Shlomo Papirblat reports from Brussels in the Israeli newspaper “Haaretz”:
A proposal to select the members of the Belgian Senate at random gains surprising support from politicians in Brussels. The chairperson of the socialist party: “Traditional politics is ailing and new ways have to be considered.”
Senior politicians in Brussels are supporting a legislative reform that could revolutionize Belgian democracy: according to the plan members of the Senate – the upper chamber of the nation’s parliament – would be selected in a lottery that would be held once every four years among the citizenry. The chairperson of the socialist party in the Belgian parliament, Laurette Onkelinx, a former vice prime minister, is saying that “traditional politics is ailing and new ways have to be considered.”
In an interview prominently published Wednesday in the highly regarded “Le Soir” Onkelinx explains that “today’s politicians are generally required to get involved in burning social issues but they are behind – they can’t keep up. On the other hand, more and more grassroot and activist-developed social initiatives are involved in generating solutions.” When addressing the question of who can democracy of “professionals” can be combined with present-day requirements, she said that she thinks that “sortition needs to be adopted to bring normal people to the legislature, at least half the members of the house.”
The idea of sortition has been gaining support recently. There is support for this idea within the right-center ruling party, MR (The Reform Movement), the party of the current prime minister, Charles Michel. Richard Miller, an MR member of parliament, said that “we need to go directly to the people and hear their positions – and sortition is the way.” One of the heads of the left-wing Flemish party, Peter Vanvelthoven, a former labor minister, supports the idea as well. He says that the new approach pursued to its conclusion and “infuse new blood into the parliamentary institutions through a more direct democracy – select all members of the Senate through a random draw among all the adult citizens of Belgium. The pure democratic idea requires more participation of the citizens in decision making – beyond casting one vote in an election once every four years.”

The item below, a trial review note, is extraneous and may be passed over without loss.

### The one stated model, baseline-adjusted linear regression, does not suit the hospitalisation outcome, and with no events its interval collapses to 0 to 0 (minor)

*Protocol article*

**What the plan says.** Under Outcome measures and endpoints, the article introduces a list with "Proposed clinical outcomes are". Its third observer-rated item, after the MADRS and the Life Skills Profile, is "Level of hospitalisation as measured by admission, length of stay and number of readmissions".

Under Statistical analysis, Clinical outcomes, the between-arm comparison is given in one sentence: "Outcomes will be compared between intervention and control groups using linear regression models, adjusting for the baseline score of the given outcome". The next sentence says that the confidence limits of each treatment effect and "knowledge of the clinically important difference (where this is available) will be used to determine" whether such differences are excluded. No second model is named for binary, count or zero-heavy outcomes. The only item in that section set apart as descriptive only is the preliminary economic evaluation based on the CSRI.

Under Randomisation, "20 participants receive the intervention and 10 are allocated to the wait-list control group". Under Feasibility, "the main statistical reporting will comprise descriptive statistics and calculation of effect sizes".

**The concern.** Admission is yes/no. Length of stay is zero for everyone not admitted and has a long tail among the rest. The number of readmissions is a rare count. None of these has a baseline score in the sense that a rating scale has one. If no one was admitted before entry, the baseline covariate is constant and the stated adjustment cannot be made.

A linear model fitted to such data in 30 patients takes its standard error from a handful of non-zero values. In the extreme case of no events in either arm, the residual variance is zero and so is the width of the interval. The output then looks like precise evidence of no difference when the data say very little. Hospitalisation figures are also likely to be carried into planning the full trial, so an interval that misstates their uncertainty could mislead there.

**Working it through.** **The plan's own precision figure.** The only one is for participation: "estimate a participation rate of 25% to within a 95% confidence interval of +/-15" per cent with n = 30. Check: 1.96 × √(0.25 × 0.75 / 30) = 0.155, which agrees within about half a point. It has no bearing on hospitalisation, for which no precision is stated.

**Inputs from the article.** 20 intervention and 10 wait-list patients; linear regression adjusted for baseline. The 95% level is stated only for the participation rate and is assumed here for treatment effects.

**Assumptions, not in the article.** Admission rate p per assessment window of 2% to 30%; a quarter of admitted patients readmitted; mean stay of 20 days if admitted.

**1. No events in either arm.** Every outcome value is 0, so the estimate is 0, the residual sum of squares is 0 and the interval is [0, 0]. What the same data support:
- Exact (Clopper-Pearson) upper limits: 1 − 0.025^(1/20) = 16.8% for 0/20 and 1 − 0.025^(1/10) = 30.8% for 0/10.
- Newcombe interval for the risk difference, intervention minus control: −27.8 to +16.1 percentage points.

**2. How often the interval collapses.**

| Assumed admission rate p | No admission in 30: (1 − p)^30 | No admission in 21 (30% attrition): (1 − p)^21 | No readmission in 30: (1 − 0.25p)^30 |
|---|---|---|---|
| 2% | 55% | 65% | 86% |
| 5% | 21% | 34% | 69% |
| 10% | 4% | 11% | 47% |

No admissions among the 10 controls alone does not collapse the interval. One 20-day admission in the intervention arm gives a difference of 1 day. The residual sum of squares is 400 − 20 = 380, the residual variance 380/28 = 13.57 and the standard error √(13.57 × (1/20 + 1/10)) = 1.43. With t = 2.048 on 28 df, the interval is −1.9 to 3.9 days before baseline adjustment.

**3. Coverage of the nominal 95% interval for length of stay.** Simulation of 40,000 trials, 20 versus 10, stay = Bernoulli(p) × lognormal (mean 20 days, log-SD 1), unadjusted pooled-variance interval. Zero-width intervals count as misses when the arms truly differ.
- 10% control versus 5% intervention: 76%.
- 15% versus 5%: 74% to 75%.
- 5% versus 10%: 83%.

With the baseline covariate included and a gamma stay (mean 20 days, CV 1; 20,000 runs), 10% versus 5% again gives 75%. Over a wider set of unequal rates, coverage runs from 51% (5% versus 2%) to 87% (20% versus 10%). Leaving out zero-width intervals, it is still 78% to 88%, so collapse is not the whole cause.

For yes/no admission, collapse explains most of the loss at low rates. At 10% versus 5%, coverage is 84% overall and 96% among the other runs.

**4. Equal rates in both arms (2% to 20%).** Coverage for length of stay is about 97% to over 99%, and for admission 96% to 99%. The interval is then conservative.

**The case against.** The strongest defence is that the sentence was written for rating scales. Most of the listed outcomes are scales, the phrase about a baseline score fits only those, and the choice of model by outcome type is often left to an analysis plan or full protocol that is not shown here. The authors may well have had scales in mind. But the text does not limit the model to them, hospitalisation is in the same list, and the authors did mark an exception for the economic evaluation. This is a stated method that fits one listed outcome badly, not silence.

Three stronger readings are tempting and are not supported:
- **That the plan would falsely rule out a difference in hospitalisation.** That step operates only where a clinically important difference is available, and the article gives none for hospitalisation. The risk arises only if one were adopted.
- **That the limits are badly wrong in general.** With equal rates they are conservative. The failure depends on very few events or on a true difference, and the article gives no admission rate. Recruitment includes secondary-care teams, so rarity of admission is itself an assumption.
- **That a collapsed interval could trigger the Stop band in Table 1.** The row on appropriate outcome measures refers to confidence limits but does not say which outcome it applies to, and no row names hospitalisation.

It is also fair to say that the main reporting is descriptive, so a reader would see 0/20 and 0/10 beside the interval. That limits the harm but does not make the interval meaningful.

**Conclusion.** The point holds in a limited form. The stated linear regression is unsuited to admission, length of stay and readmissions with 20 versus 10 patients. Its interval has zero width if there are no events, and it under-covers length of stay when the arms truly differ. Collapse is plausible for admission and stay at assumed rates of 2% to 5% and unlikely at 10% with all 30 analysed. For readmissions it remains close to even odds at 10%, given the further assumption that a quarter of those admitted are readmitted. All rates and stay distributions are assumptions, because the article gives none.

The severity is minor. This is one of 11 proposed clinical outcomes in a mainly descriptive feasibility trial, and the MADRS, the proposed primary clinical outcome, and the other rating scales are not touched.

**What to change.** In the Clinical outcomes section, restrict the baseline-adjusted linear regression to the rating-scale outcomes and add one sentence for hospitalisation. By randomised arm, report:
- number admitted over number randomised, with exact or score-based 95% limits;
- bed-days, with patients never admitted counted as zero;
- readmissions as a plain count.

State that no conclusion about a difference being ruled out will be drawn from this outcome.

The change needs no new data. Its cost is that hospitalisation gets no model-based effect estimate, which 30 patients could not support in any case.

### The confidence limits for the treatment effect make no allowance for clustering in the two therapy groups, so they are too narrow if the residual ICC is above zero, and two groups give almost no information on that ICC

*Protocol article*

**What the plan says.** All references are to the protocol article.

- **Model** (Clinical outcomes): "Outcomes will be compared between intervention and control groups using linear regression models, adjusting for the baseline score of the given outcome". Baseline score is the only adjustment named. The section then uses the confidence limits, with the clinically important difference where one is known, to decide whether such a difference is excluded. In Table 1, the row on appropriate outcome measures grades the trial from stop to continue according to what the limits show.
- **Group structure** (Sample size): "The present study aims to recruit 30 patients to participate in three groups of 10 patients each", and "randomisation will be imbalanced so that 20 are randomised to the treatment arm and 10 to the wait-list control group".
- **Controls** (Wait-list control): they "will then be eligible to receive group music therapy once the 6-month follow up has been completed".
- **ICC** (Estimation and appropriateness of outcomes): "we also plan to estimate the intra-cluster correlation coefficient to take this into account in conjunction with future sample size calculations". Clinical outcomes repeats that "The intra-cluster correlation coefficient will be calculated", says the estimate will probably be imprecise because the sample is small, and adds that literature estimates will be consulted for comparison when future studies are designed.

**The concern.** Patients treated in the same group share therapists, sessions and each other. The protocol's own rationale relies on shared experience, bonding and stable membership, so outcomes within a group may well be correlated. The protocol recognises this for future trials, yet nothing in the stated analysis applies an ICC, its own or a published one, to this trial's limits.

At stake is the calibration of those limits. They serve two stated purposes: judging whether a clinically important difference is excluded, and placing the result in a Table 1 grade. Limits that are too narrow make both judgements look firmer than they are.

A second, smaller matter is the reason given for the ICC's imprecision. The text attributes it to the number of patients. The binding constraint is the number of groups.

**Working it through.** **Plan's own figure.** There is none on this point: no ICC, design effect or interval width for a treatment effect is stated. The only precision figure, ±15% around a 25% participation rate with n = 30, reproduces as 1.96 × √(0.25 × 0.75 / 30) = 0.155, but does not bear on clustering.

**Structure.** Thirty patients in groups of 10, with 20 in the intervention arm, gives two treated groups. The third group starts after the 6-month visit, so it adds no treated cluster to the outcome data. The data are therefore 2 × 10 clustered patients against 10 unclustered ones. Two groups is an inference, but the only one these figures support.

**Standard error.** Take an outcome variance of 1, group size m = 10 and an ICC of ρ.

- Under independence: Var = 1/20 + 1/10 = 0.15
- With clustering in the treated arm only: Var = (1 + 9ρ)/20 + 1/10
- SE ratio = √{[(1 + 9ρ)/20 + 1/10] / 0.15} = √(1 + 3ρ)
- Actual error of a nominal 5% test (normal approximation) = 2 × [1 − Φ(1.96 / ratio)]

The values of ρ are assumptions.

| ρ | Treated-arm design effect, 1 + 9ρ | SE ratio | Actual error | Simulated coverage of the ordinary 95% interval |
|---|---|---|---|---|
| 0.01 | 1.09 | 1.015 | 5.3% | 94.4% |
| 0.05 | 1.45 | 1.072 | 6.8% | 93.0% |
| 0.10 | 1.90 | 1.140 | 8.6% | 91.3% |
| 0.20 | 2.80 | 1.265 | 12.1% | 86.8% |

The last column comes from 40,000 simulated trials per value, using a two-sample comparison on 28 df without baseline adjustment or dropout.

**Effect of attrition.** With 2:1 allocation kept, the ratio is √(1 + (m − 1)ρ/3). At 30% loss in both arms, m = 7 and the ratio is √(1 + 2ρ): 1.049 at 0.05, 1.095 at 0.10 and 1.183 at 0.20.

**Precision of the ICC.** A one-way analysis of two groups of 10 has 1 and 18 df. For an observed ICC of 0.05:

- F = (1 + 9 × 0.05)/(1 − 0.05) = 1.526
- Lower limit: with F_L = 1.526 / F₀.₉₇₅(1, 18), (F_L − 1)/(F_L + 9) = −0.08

Peter Vanvelthoven also created, together with judicial advisers and with expert, a practical proposal that was submitted to the leaders of his party, according to which a grand drawing among anyone on the Belgian registry of resident would select at random ten thousand names. Those people would be invited to a special meeting where the role assigned to them would be explained, what would be their rights and duties. Among those who would agree to proceed and take part in the process an additional drawing will select 150 citizens who would serve as Senators.
The Belgian Senate, the upper legislative house of the Belgian federation, which is made of three regions – Flanders, Wallonia, and the Capital region – is selected today by the parliaments of the regions. Each region appoints 50 representatives to the Senate in Brussels. Belgian politics is fragmented and ridden with disputes of authority between the regions (58% Flemish, 32% Wallonians, and 10% residents of Brussels), each with its own parliament and government. The fragmentation extends to the linguistic communities as well: the two large ones, the Flemish and the Wallonian, and the third small one, the German. Three official languages in total. The federal government, with a Chamber of Representatives and a Senate, operates above those frameworks.
The new political year is commencing these days in Belgium, as the politicians return from their long summer break – and the supporters of the allotment program promise that it will be at the center of the political agenda in the upcoming months. “It is absolutely not as ‘crazy’ as it sounds,” says former minister Vanvelthoven.